Egypt is in turmoil, and many so-called experts have concluded that religion is the cause. It is not.
The source of turmoil is the gap between expectations of speedy change by those who made the people’s revolution two years ago and the slow process of building an entirely new society.
Throughout my life I have never seen Egyptians expressing such an intense feeling of national ownership. This is one of the most important rewards of the revolution. The people are thirsty for real democracy after the revolution empowered them to seek their rights.
They may have been patient for 30 years of Hosni Mubarak’s reign, yet are impatient with the progress made so far precisely because it is their own expectations they must live up to.
The liberals and protesters are fearful of a return to dictatorship. The Islamists who have suffered for decades from jailings, torture and underground struggle now have the above-ground legitimacy to govern and do not wish to go back to their unfavorable status.
Besides this political divide, there exists the silent majority, the so-called “Kanaba Party,” or the couch party, which is sitting and waiting — and will vote when the opportunity arises — for the return of normal life.
One middle-class Egyptian Muslim, Ahmed Mostafa, told me, “A president from the Muslim Brotherhood is fine with me, but he should rule guided by our Islamic values and not in line with his Gamaa ideology.” Al Gamaa al-Islamiyya, or Islamic Group, is one of Egypt’s largest extremist organizations.
“Only when he changes his mind from being a Gamaa Brother to a national leader can we have real progress in Egypt,” Mostafa said, adding: “For now, to achieve the desired change we must shape the iron while it is hot. We are no longer fearful of our government.”
After the presidential election in June of last year, Mohamed Morsi received the support of many Egyptians, including many who did not vote for him, in the hope of putting the country on the right track to development.
Egyptians wanted their elected president to succeed in addressing the real, numerous issues facing the nation, including the stagnant economy and the reforms needed in education and health care. If religion had been the dividing force, this support for the president would not have materialized.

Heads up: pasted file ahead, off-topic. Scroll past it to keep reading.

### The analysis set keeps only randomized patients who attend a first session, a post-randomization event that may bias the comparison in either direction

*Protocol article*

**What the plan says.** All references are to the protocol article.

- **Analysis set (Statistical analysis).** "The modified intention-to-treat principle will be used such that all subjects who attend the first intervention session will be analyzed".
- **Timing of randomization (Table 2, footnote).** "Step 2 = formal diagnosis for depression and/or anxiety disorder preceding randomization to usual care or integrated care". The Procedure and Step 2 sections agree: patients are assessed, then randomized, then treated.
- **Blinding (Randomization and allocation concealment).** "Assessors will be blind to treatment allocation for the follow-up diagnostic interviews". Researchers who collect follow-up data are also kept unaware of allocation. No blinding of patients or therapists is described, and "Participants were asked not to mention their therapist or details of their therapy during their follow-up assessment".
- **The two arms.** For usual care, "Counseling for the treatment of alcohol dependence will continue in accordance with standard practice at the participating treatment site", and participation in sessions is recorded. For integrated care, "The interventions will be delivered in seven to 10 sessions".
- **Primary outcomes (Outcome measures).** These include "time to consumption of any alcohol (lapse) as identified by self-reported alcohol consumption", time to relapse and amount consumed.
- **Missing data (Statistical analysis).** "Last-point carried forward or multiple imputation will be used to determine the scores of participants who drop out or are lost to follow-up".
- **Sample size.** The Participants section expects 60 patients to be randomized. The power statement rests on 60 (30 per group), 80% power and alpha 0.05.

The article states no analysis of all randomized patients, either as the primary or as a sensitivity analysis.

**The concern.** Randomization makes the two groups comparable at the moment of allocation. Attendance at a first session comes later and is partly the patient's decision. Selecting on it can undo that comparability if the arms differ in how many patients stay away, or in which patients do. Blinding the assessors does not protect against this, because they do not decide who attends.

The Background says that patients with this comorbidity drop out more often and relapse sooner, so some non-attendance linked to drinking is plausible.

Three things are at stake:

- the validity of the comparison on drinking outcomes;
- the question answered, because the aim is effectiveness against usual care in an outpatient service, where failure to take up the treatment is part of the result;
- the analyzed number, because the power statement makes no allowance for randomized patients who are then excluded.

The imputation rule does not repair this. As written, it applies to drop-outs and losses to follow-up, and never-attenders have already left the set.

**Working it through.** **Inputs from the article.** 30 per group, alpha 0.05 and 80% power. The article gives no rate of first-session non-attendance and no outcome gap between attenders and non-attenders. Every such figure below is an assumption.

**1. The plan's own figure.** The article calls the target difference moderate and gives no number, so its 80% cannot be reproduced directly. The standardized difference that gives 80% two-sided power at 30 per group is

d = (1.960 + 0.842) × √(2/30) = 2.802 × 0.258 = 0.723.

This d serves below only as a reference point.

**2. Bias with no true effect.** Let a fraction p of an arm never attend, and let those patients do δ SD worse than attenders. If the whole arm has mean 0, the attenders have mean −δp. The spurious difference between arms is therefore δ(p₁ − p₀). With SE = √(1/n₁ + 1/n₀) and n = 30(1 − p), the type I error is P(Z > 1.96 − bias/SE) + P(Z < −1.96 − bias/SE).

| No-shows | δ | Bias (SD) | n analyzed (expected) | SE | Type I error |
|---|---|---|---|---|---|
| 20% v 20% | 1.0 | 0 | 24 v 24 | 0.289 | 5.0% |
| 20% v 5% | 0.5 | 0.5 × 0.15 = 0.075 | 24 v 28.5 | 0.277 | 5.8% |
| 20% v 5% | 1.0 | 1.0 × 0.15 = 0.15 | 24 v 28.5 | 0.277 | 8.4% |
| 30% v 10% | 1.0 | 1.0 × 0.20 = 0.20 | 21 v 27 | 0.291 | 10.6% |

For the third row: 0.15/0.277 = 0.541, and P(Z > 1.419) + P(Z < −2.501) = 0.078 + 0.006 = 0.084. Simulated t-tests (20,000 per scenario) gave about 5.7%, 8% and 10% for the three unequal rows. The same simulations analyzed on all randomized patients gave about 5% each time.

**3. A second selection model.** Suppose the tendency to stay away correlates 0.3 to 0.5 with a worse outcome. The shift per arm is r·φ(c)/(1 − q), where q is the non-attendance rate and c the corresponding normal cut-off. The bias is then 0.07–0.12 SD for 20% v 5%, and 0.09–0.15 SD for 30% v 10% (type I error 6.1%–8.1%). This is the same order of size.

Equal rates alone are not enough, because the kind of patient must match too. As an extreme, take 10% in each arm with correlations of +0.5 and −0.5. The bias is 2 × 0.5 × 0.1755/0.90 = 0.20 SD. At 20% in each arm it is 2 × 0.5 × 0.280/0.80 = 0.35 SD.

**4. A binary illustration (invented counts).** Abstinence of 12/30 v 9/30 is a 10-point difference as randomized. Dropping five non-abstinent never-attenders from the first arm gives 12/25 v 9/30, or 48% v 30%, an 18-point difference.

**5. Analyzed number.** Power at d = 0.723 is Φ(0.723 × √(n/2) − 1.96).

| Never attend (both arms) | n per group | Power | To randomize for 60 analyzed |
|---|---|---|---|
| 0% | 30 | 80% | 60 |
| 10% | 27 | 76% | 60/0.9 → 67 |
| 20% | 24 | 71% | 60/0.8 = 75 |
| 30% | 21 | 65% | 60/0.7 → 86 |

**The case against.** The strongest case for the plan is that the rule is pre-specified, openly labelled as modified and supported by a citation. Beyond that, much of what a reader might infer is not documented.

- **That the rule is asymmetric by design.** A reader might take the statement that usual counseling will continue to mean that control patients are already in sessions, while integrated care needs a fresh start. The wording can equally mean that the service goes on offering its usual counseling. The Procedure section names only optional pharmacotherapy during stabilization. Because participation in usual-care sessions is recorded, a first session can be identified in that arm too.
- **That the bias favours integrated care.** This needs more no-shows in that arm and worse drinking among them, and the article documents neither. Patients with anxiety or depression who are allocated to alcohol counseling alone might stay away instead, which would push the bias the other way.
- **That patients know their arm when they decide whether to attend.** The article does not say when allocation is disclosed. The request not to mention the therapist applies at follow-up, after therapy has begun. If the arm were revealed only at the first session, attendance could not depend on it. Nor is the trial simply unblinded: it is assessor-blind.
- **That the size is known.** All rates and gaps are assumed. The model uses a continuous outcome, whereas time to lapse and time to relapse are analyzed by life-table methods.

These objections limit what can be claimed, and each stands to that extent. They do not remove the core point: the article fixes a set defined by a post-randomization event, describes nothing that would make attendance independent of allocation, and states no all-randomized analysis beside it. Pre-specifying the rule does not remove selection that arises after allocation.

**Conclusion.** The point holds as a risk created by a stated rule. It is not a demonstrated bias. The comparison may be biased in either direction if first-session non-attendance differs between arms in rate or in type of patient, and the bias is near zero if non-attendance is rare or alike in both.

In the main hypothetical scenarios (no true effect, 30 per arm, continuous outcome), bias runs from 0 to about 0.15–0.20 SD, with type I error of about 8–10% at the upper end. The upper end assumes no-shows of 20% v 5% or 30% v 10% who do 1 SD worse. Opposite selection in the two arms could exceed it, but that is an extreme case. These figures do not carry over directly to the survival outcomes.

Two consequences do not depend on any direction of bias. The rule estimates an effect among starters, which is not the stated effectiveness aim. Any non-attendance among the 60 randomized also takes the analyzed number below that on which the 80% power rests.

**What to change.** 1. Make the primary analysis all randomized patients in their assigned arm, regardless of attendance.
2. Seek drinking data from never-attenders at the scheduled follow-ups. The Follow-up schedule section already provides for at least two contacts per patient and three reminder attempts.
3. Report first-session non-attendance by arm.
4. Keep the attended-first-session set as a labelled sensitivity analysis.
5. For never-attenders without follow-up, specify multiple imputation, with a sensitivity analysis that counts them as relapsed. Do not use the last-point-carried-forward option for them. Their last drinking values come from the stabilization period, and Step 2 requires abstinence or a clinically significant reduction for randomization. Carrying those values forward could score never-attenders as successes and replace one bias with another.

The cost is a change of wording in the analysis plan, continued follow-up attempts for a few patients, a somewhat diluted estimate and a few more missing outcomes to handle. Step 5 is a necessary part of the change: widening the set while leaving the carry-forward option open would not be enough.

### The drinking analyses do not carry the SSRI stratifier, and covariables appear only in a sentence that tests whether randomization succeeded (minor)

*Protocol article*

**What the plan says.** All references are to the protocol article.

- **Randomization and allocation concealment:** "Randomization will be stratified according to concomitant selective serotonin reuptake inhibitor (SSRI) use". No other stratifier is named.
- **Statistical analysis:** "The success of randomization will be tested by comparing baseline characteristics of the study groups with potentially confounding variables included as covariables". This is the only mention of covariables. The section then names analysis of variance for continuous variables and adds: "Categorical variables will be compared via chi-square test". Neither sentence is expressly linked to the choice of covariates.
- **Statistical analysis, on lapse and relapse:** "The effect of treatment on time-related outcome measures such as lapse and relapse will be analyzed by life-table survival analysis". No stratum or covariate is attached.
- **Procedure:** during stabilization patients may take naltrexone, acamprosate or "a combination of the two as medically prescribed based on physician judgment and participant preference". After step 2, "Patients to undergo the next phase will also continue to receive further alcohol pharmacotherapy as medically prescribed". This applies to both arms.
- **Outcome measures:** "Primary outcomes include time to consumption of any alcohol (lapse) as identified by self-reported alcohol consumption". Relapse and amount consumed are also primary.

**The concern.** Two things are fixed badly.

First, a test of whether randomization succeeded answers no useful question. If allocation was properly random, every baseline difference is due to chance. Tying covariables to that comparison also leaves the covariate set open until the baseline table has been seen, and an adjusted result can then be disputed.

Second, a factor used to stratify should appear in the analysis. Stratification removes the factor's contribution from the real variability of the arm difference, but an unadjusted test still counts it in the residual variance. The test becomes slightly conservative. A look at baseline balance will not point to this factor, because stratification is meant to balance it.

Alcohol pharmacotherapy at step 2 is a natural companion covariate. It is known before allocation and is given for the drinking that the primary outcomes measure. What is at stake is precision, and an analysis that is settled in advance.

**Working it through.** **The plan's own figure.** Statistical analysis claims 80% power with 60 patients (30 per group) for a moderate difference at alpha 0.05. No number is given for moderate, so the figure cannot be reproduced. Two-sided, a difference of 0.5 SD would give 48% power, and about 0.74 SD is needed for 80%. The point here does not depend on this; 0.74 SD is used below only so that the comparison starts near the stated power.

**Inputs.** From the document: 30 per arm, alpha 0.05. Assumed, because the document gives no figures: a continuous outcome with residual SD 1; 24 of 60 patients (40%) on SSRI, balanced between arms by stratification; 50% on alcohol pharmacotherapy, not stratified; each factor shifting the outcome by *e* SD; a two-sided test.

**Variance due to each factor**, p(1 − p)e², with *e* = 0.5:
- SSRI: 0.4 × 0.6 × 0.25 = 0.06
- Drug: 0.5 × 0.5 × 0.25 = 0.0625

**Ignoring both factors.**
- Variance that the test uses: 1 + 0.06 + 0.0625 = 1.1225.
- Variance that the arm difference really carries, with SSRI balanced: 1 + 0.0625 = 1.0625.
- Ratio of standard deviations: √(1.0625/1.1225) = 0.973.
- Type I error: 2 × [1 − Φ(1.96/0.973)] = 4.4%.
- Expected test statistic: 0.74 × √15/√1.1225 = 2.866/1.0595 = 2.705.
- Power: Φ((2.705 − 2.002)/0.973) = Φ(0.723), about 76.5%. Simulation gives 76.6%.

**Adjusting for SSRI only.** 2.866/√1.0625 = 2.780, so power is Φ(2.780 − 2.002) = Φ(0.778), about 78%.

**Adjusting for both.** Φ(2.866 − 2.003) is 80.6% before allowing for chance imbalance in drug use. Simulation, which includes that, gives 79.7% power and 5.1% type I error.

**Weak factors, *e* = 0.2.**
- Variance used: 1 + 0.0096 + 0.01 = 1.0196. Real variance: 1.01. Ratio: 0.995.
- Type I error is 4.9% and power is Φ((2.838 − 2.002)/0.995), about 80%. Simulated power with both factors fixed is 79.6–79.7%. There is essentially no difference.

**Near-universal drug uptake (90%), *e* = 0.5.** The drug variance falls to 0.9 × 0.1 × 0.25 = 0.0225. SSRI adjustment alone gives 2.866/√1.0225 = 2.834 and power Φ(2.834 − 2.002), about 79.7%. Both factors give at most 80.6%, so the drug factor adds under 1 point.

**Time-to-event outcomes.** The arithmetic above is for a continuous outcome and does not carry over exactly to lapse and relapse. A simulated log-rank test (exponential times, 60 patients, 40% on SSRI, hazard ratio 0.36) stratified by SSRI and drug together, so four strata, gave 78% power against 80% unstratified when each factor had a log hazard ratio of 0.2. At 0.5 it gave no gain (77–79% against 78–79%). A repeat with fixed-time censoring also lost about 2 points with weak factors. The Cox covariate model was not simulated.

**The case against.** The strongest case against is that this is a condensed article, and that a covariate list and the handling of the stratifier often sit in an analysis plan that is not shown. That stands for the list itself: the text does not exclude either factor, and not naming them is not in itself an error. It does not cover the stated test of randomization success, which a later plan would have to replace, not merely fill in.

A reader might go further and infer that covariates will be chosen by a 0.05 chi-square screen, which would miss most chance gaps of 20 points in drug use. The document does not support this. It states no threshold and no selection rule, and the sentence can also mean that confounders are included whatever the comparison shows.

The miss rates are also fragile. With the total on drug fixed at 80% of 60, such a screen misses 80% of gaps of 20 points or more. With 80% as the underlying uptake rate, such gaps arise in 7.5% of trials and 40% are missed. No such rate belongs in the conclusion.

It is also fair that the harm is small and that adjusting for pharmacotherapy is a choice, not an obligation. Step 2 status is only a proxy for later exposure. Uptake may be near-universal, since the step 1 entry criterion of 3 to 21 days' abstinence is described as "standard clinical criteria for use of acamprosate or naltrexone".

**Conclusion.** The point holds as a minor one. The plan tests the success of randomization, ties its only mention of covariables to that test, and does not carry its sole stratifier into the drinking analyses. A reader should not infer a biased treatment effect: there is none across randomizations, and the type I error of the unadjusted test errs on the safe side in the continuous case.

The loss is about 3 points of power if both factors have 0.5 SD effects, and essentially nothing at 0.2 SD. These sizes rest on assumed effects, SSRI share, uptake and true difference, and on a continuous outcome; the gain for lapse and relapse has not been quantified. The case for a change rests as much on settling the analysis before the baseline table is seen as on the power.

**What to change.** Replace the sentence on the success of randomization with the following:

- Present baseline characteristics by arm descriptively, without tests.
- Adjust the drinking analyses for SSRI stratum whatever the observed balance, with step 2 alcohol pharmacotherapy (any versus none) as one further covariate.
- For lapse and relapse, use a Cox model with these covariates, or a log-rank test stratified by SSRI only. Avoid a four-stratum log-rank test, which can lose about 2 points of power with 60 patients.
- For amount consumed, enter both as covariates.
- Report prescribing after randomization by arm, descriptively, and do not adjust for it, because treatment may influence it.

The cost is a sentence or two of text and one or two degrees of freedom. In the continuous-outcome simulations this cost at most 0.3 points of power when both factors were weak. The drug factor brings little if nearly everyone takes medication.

However, after his decrees on a speedy ratification of the constitution and on limits to judicial rulings, opposition escalated. Islamist supporters of the president responded by organizing rallies of hundreds of thousands.
The organization of society along the lines of Islamists, liberals and a silent majority is not much different from what exists in established democracies. What is new and different for Egyptians is that the fear has disappeared and has been replaced with a sense of the power to shape their collective destiny.
What might be the path forward in the new year?
First, and most important, we need dialogue among the different parties. This will come about when the population feels that it is protected by the constitution and an independent judiciary.
Second, the government must select some major projects that would fulfill Morsi’s campaign promises to revitalize the economy. I believe it is crucial to increase productivity, and this can only be achieved by improving education and a knowledge-based economy.
Third, everyone must accept that Egyptians are a religious people. Secularism will not work in Egypt any more than theocracy. What will work is governance that is guided by the Islamic values of the majority with protection of the minority rights.
In a different form, this structure, with a well-accepted constitution based on the principles of human rights and religious freedom, would not be too different from the situation in the United States, whose values are guided by the Christian faith.
Egypt has great potential because of the latent power of its human capital. We need to grab hold of the future now. This should be Egypt’s New Year resolution.
Ahmed Zewail, a professor of chemistry and physics at the California Institute of Technology, was awarded the 1999 Nobel Prize in Chemistry.